Making connections and raising the bar for pharma
Danielle Portnik on building community in healthcare (1,282 words, 6 minutes)
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Danielle Portnik has a passion for healthcare and life sciences. The Regional Business Director, International at Ambry Genetics, believes building community is essential to creating a more equitable sector. Almost two years ago, she transitioned from pharma into the life sciences and genetics area and says the experience has been rewarding.
Her current role, her first leadership position outside the pharmaceutical industry, focuses on genetics and personalized medicine. Speaking on the first episode of Season Nine of the NPC Podcast, Portnik (photo below) talked about Ambry Genetics and the organization's work. “[It’s] a genetics company that excels at translating scientific research into something clinically actionable in genetic test results. This comes from a really deep understanding of the human genome, the biology behind genetic disease, and what we’re doing to move that into the future,” she says.
Ambry Genetics was founded in 1999, Portnik says, and has built a global reputation for best-in-class clinical interpretation of genetic variants: “The company will not stop until human disease is understood. With genetics being as complex as it is, that might take us some time. But we’re incredibly focused and continue to collaborate across academic and corporate pharma partners to find those links through those synergies that allow us to move that bar. Ultimately, especially in genetics, every patient matters.”
Portnik is also the co-founder and Canadian board chair of the Healthcare Businesswomen’s Association (HBA). She calls this role her passion project and her “baby” over the last two years. She says the HBA is a global nonprofit established in 1977 and includes members from the entire healthcare spectrum.
“It’s focused on thinking about how we get to a position where we have gender parity in leadership,” she says. “We have equitable practices that enable organizations to take advantage of the individuals and the women, specifically within their organizations. [It] facilitates different business connections and other opportunities that are going to enable that career growth.”
She says the HBA is focused on celebrating the organizations that mobilize for change. She also says members of the nonprofit have worked hard to build a community, a word that she uses intentionally. “There are a lot of networks out there, and I think we would be remiss to just fall into that. We’re trying to build a group of individuals who know each other beyond their nine to five,” she explains. “[Individuals] who understand how, when, and where they can support each other to move the bar and move things forward to ultimately give that career leap or push that enables them to take on that next challenge or excel in that next risk.”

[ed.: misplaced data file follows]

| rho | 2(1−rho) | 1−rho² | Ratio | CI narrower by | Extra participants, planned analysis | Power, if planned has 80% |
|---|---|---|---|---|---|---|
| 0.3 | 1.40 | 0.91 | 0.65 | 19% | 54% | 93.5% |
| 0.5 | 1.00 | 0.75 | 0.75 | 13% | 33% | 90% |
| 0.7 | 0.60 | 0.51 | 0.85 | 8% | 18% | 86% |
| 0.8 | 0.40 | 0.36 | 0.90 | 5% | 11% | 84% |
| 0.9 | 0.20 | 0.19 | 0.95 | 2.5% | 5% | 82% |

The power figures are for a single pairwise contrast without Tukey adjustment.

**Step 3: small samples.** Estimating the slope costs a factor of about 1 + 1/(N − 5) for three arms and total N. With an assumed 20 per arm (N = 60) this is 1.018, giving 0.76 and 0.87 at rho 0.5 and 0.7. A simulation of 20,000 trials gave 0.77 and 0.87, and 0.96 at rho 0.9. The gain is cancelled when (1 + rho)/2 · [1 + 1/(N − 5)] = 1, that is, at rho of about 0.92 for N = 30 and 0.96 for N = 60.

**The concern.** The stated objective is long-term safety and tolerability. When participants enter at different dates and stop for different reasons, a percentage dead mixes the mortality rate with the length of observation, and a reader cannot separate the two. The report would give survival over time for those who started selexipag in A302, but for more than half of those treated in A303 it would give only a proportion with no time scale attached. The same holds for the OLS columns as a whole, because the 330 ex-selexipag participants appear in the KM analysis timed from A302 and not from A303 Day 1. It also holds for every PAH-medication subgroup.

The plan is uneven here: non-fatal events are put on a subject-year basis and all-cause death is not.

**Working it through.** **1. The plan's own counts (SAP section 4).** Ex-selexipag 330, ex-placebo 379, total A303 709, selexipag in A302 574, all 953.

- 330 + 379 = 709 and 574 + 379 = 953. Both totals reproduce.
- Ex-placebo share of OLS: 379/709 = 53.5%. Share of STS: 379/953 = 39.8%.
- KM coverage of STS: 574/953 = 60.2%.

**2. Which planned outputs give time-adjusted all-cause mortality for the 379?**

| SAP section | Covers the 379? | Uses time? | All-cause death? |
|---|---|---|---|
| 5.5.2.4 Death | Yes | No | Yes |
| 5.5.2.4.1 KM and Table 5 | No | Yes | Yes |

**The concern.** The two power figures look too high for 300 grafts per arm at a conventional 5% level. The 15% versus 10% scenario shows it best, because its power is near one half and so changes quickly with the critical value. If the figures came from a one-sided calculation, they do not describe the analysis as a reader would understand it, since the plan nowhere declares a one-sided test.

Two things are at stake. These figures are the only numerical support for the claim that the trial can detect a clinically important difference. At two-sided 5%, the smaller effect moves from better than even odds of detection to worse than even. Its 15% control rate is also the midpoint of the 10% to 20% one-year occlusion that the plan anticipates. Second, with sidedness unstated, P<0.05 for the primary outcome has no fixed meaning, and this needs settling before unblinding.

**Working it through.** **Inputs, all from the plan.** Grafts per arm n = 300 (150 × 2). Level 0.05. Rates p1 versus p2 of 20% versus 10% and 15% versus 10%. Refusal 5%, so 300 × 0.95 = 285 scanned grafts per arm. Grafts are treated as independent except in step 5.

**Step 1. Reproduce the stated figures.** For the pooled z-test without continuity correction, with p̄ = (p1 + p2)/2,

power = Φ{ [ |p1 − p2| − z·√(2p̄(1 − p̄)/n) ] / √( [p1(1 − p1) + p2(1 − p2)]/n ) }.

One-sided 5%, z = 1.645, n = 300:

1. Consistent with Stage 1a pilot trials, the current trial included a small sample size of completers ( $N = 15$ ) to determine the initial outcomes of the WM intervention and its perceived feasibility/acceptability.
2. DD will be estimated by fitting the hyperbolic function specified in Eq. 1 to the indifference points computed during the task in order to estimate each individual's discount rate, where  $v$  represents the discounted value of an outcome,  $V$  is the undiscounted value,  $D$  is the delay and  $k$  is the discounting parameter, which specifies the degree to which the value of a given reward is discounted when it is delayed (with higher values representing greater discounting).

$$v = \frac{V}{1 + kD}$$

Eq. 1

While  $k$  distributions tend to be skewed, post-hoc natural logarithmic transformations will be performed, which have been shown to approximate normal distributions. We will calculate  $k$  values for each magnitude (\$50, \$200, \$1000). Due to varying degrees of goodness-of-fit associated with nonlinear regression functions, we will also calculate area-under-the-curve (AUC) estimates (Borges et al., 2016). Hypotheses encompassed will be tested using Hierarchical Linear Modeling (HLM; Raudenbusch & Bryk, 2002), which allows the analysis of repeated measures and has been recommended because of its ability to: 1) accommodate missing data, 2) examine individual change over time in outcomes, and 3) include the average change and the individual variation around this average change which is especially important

In addition to her roles at Ambry Genetics and HBA, Portnik is also an SDZ Mentor at Toronto Metropolitan University, formerly Ryerson University. SDZ stands for Science Discovery Zone and is a multidisciplinary incubator focused on fueling innovation and entrepreneurial discovery among students.
This role, once again, is about building community by bringing like-minded people together and growing talent, she says. It is also focused on helping students make contact with companies that could help them in their entrepreneurial enterprises. “It's been great in terms of gaining perspective,” she said. “We are building the next generation of incredible leaders and organizations.”
THIS WEEK 02/21/23
Heart & Stroke, Brain Canada and the Canadian Institutes of Health Research Institute of Circulatory and Respiratory Health announced the launch of new awards to support Black researchers in Canada. The Personnel Awards for Black Scholars will promote Black representation within the heart and brain health research community.
Fresenius Kabi’s Stimufend (pegfilgrastim-fpgk), a biosimilar to Neulasta (pegfilgrastim), is now available in the U.S. for patients at risk of febrile neutropenia, a side effect of some anticancer drugs.